Total

N = 384

Corpus

Cervix

Corpus

Cervix

Corpus

Cervix

Corpus

Cervix

Corpus

Corpus

Cervix

Corpus

Cervix

No.

No.

No.

No.

No.

No.

No.

No.

No.

No.

No.

No.

No.

No.

Group 1, N = 92 (24.0%)

84

1

2

1

2

2

90

2

Group 2, N = 32 (8.3%)

29

2

1

32

Groups 1 and 2, N = 124 (32.3%)

114

5

3

2

122

2

Group 3, N = 152 (39.6%)

46

2

97

6

1

146

6

Group 4, N = 108 (28.1%)

26

1

1

79

1

106

2

Groups 3 and 4, N = 260 (67.7%)

72

4

183

1

252

8

Total/%

Group: 14, N = 384 (100%)

186

(48.4%)

4

(1.0%)

183

(47.7%)

6

(1.6%)

3

(0.8%)

2

(0.5%)

374

(97.4)

10

(2.6)

Table 6. Surgeries and procedures performed in patients with uterine leiomyomas

Type

Group

Route and mode of surgery/procedure

Laparotomy

Laparoscopy

LAVH

Vaginal hysterectomy

Hysteroscopic electroresection of leiomyoma

Removal of leiomyoma via vaginal route

No. of surgeries in groups

Total (%)

Hysterectomy with lymphadenectomy

Group 1

35 [4]

1

2

38

188 [13] (48.9)

Group 2

14 [3]

5 [1]

1

20

Group 3

53 [1]

6

59

Group 4

67 [4]

2

2

71

Amputation of uterine corpus

Group 1

22

3

25

111 (28.9)

Group 2

10

2

12

Group 3

39

3

42

Group 4

32

32

Myomectomy during CS

Group 1

16 [3]

8

2

2

28

84 [9] (21.9)

Group 3

28 [6]

17

1

5

51

Group 4

4

1

5

Amputation of uterine cervix

Group 1

1

1

1 (0.3)

Total (%)

384 (100)

320 (83.3)

46 (12.0)

2 (0.5)

5 (1.3)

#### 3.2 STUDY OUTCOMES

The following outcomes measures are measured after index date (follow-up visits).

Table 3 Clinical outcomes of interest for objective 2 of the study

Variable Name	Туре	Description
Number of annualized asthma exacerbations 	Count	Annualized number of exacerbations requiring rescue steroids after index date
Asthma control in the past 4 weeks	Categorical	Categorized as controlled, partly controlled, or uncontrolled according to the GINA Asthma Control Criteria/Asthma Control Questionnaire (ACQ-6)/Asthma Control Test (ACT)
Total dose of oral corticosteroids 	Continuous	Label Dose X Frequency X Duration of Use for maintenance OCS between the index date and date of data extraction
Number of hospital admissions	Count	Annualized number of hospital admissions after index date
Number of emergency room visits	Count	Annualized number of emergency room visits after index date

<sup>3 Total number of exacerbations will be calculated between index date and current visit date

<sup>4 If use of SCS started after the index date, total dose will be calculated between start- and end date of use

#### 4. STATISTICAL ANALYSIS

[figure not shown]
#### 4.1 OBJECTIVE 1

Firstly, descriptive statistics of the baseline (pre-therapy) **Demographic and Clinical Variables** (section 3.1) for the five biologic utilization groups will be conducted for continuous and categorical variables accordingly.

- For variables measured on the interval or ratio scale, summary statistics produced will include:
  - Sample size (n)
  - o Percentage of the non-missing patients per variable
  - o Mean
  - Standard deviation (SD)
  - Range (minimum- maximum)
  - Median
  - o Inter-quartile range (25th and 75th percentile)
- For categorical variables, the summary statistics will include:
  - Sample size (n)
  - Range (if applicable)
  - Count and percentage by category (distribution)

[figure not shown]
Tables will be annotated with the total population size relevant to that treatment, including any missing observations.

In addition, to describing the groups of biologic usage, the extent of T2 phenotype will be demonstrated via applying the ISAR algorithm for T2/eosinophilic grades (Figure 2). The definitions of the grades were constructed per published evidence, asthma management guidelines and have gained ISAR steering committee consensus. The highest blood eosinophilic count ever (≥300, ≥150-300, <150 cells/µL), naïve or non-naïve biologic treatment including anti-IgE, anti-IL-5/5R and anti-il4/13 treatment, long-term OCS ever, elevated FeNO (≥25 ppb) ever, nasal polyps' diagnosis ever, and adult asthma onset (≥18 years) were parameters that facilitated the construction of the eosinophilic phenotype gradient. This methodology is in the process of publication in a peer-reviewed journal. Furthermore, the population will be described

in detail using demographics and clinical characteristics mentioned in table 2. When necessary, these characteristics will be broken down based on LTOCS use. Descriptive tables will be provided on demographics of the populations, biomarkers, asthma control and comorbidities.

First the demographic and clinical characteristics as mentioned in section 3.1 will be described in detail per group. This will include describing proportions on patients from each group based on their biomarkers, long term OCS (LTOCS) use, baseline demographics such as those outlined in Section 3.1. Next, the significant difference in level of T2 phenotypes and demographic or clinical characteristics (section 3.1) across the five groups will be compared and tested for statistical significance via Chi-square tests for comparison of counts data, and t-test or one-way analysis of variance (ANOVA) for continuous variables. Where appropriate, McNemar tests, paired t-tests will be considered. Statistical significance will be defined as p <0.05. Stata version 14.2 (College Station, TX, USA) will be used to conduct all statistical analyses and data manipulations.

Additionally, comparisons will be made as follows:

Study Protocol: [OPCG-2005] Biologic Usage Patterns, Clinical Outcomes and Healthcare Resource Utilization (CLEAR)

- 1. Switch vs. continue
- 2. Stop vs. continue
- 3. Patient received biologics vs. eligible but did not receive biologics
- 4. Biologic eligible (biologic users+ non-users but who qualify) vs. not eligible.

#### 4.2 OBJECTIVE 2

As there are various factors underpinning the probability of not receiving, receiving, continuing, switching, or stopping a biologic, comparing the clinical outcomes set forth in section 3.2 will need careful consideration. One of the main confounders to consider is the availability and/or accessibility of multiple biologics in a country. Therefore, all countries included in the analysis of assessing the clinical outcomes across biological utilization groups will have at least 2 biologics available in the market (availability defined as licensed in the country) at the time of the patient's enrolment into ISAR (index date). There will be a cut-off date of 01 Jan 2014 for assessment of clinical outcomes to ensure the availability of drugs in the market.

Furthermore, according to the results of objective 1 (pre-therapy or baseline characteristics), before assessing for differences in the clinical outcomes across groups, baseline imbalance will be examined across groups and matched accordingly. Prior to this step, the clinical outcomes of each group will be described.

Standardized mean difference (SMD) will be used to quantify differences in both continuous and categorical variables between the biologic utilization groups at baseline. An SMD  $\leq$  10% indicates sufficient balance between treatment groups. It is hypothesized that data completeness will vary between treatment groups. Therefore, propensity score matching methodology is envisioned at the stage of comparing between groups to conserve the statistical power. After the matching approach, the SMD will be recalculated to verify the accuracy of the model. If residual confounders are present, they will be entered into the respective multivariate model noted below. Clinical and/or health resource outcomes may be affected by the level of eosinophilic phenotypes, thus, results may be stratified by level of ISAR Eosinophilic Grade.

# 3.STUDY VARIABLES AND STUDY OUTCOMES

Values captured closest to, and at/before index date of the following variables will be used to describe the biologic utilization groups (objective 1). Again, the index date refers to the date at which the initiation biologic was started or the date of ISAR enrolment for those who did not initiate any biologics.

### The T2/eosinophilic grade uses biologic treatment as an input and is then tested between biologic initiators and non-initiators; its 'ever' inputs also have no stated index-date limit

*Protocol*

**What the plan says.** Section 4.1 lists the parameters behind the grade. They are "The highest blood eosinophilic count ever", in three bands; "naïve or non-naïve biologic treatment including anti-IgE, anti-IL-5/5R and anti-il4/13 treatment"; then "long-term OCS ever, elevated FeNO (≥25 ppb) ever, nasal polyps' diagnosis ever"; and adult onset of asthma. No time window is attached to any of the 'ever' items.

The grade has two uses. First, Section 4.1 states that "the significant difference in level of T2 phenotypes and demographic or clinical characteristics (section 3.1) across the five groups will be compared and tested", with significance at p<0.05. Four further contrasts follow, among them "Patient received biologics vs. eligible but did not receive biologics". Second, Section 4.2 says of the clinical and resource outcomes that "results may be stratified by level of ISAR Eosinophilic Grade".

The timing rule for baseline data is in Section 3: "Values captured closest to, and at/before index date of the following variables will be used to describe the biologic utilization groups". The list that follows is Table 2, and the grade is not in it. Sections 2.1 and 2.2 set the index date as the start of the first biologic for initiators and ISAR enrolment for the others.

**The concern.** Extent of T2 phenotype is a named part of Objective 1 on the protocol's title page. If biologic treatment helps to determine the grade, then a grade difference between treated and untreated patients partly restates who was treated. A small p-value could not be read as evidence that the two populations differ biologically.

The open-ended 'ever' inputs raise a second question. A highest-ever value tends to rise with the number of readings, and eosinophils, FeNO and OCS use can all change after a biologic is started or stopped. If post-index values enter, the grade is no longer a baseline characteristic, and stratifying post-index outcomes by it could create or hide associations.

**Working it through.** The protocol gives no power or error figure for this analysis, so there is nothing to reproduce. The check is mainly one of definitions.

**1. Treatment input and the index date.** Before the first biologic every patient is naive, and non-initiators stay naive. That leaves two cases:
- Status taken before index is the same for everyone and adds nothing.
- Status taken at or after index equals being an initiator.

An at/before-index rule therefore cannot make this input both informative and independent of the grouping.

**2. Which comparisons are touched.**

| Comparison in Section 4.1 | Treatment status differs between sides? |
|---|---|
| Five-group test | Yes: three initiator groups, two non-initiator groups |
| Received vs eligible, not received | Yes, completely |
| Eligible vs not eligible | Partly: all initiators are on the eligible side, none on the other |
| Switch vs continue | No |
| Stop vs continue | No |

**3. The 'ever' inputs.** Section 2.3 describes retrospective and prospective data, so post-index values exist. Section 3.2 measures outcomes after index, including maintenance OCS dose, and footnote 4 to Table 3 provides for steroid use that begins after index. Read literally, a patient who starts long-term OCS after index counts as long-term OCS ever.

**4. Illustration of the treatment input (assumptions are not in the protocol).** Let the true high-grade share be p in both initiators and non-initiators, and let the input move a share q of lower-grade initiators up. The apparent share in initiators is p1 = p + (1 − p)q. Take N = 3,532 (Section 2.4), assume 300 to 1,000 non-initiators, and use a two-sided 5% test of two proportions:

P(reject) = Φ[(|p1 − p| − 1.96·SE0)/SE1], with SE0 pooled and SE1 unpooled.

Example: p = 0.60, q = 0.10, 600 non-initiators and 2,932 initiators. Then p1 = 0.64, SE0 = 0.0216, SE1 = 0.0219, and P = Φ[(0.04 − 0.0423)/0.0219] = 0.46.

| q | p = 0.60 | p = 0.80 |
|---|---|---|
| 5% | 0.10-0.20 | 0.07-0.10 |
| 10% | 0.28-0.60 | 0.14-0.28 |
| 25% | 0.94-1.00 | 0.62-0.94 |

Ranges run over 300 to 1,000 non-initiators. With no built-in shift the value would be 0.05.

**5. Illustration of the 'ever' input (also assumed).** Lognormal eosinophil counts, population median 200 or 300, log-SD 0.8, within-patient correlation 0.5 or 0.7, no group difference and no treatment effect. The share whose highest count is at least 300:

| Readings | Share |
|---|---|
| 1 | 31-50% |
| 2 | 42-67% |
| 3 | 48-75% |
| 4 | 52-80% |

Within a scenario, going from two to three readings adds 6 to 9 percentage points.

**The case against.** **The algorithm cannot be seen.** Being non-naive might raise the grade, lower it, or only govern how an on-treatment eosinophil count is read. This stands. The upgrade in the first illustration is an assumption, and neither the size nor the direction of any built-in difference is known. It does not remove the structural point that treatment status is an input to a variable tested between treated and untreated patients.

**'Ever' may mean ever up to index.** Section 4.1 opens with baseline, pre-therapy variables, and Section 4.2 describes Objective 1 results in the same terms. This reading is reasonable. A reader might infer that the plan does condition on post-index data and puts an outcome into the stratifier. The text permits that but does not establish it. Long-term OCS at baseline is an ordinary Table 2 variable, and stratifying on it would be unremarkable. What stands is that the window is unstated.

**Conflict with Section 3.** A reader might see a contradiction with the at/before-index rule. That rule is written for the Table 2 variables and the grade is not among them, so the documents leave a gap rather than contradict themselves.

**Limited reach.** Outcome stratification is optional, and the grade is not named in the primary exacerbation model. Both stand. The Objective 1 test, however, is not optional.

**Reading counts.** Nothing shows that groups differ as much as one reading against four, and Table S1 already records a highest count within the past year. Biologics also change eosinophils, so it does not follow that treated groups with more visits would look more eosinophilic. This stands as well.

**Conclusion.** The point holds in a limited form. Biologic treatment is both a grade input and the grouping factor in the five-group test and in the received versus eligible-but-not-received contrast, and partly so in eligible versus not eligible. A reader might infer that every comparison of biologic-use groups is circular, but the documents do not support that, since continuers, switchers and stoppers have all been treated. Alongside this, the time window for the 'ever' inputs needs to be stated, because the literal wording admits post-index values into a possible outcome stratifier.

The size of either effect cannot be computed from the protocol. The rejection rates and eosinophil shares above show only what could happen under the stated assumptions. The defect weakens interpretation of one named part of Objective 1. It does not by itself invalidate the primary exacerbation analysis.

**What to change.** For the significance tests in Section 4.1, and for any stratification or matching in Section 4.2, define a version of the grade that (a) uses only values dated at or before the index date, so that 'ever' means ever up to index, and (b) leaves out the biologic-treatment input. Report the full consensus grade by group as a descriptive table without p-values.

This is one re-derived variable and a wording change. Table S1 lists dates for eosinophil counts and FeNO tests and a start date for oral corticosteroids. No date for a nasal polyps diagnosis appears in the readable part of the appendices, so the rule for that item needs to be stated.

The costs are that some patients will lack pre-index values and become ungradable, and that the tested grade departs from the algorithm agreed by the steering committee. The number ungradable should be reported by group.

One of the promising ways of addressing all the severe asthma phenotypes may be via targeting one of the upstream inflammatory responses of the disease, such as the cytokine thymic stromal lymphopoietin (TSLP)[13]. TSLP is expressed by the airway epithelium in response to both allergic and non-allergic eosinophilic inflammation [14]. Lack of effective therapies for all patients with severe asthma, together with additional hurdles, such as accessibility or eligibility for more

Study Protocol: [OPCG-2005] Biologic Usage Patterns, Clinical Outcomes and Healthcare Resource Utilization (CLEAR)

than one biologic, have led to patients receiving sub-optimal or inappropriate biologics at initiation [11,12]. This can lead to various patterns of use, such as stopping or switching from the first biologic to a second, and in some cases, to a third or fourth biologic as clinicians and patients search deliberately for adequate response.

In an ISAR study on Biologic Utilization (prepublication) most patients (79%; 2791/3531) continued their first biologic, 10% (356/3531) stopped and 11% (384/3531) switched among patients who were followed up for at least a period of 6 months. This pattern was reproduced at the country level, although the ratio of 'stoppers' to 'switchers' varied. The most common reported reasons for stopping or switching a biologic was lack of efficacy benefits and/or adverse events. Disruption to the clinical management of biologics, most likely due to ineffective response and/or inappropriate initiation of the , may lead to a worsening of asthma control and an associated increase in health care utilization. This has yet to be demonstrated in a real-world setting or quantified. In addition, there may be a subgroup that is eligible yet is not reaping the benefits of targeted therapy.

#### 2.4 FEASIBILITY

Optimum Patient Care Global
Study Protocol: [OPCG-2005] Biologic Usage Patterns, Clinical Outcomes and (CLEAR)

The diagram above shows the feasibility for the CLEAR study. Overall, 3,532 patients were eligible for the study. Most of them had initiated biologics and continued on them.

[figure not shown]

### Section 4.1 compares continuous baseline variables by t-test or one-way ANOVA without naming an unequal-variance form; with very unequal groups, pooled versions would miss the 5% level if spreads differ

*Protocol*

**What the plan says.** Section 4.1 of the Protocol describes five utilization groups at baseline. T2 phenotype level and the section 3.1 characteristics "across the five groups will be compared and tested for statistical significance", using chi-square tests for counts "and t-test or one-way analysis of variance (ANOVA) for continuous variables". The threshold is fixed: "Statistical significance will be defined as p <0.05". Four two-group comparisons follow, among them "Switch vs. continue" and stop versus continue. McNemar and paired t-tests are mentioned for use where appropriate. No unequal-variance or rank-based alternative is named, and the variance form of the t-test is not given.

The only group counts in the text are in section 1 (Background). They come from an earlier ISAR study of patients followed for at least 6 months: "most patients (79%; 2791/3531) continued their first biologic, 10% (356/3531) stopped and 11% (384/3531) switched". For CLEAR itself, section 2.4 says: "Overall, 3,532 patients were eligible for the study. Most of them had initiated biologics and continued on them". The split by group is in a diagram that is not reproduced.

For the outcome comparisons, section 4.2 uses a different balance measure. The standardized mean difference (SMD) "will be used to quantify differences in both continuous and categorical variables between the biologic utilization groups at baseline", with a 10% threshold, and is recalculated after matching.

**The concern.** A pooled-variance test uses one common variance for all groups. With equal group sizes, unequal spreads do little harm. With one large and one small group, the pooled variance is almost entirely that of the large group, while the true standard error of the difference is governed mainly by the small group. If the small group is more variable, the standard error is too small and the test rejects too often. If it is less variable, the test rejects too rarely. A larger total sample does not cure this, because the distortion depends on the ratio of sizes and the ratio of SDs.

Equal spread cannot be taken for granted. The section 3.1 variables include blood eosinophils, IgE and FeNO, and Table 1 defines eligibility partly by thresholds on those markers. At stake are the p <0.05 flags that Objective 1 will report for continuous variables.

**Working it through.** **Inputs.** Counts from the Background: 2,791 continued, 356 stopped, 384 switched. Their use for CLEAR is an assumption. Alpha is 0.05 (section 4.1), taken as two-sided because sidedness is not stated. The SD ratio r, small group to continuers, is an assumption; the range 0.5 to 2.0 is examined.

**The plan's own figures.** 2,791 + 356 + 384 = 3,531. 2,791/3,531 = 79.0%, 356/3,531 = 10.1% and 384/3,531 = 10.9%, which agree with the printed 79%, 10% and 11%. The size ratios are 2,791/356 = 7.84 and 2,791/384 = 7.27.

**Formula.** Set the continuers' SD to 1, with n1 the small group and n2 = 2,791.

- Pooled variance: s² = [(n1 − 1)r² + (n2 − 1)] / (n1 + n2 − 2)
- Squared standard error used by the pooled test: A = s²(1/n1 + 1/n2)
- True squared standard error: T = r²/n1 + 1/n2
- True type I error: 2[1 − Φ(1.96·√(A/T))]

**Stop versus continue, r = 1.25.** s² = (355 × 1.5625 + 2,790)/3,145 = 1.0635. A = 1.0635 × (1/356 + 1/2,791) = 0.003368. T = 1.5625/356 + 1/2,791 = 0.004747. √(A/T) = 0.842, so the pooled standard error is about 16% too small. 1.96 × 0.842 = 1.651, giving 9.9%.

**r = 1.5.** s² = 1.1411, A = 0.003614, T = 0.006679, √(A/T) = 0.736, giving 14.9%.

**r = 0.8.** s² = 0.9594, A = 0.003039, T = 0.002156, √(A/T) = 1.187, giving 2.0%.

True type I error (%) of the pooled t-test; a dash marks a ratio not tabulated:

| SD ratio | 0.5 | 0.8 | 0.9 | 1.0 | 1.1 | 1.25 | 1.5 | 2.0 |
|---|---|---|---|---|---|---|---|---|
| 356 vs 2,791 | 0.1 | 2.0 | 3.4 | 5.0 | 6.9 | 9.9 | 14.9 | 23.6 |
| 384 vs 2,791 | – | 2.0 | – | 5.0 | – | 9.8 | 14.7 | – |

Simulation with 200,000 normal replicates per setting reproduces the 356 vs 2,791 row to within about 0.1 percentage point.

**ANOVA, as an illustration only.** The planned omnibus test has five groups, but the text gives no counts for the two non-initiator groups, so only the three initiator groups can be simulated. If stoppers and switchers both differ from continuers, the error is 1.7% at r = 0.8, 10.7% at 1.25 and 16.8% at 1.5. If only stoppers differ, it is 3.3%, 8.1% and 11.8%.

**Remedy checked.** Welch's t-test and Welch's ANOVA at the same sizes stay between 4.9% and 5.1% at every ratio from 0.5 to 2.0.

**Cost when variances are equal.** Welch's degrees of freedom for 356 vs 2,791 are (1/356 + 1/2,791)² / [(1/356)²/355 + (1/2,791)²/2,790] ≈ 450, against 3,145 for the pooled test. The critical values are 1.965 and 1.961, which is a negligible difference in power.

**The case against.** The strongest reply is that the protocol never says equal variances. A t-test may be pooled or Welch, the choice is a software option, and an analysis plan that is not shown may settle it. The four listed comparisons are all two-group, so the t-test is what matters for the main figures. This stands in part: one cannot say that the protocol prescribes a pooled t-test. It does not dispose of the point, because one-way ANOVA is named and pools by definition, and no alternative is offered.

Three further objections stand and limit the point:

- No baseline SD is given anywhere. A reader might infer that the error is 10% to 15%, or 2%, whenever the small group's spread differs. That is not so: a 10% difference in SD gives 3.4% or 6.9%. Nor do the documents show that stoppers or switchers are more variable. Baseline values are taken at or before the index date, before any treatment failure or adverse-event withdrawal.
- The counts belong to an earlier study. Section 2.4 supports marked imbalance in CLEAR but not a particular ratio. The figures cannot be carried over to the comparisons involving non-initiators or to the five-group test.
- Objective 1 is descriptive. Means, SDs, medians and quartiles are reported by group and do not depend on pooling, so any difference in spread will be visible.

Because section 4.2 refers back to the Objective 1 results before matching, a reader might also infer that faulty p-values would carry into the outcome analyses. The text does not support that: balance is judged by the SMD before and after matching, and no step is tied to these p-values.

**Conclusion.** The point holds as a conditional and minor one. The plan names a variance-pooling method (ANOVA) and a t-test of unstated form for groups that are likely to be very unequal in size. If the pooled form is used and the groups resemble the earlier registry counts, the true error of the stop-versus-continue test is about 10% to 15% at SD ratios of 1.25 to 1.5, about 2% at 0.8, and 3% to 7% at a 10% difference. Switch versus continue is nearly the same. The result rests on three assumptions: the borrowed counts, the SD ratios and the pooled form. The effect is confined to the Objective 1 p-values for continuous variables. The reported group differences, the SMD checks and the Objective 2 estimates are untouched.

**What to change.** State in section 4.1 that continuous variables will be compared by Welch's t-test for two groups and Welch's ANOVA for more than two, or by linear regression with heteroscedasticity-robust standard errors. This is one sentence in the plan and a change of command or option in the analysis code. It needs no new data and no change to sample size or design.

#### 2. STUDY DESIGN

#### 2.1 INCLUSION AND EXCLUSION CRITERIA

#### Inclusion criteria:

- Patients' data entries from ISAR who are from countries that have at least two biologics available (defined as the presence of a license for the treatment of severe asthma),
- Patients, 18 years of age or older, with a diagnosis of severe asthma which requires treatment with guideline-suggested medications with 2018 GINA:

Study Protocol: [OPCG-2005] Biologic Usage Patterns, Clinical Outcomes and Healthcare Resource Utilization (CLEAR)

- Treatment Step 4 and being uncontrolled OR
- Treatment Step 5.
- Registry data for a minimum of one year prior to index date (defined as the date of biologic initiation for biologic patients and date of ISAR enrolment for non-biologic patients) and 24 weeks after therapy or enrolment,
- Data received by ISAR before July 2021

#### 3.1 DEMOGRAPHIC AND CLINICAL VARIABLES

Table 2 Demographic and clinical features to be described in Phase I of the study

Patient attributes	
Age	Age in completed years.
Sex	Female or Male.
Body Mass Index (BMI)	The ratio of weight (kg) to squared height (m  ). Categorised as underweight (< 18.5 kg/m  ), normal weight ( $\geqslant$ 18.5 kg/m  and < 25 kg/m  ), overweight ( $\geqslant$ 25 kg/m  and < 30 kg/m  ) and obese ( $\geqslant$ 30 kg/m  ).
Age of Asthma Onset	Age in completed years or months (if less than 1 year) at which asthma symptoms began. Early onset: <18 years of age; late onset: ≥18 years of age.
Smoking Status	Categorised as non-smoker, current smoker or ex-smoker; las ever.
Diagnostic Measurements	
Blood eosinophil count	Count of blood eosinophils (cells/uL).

3 (0.8)

8 (2.1)

384

384

Table 7. Prevalence of malignant tumors in women with cellular leiomyomas

Subgroups (1–4) with uterine leiomyomas (N = 384)

Uterine malignancy

Ovarian cancer

Breast cancer

Total

(%)

Corpus

Cervix

No.

No.

No. (%)

Cellular leiomyoma (CL), N = 92

3

1

2

6 (6.5)

CL with endometriosis, N = 32

6

1 [1]

7 (21.9)

Partially cellular leiomyoma and/or CL with leiomyoma, N = 152

3 [1]

1

4 (2.6)

Partially cellular leiomyoma and/or CL with leiomyoma and endometriosis, N = 108

4

1 [1]

3

8 (7.4)

Co-occurrence in different organs

16 [1]

2 [1]

6

1 [1]

25 (6.5)

[ ] malignant neoplasms treated before surgery or diagnosed preoperatively

Table 8. Cellular leiomyomas (CL) and partially cellular leiomyomas among the 2144 cases with diagnosed uterine leiomyomas

Subgroups with uterine leiomyomas

No. and prevalence rate

Cellular leiomyomas (CL) (N = 201)

PR out of 384: –52.3, PR out of 2144: –9.4

Partially cellular leiomyomas

(N = 183)

CL

(N = 197)

CL — with partially cellular leiomyomas

(N = 4)

No.

PR out of 384

PR out of 2144

No.

PR out of 384

PR out of 2144

No.

PR out of 384

PR out of 2144

Group 1, N = 92 (24.0%)

92

24.0

4.3

Group 2, N = 32 (8.3%)

32

8.3

1.5

Groups 1 and 2, N = 124 (32.3%)

124

32.3

5.8

Group 3, N = 152 (39.6%)

47

12.2

2.2

2

0.5

0.09

103

26.8

4.8

Group 4, N = 108 (28.1%)

26

6.8

1.2

2

0.5

0.09

80

20.9

3.7

Groups 3 and 4, N = 260 (67.7%)

73

19.0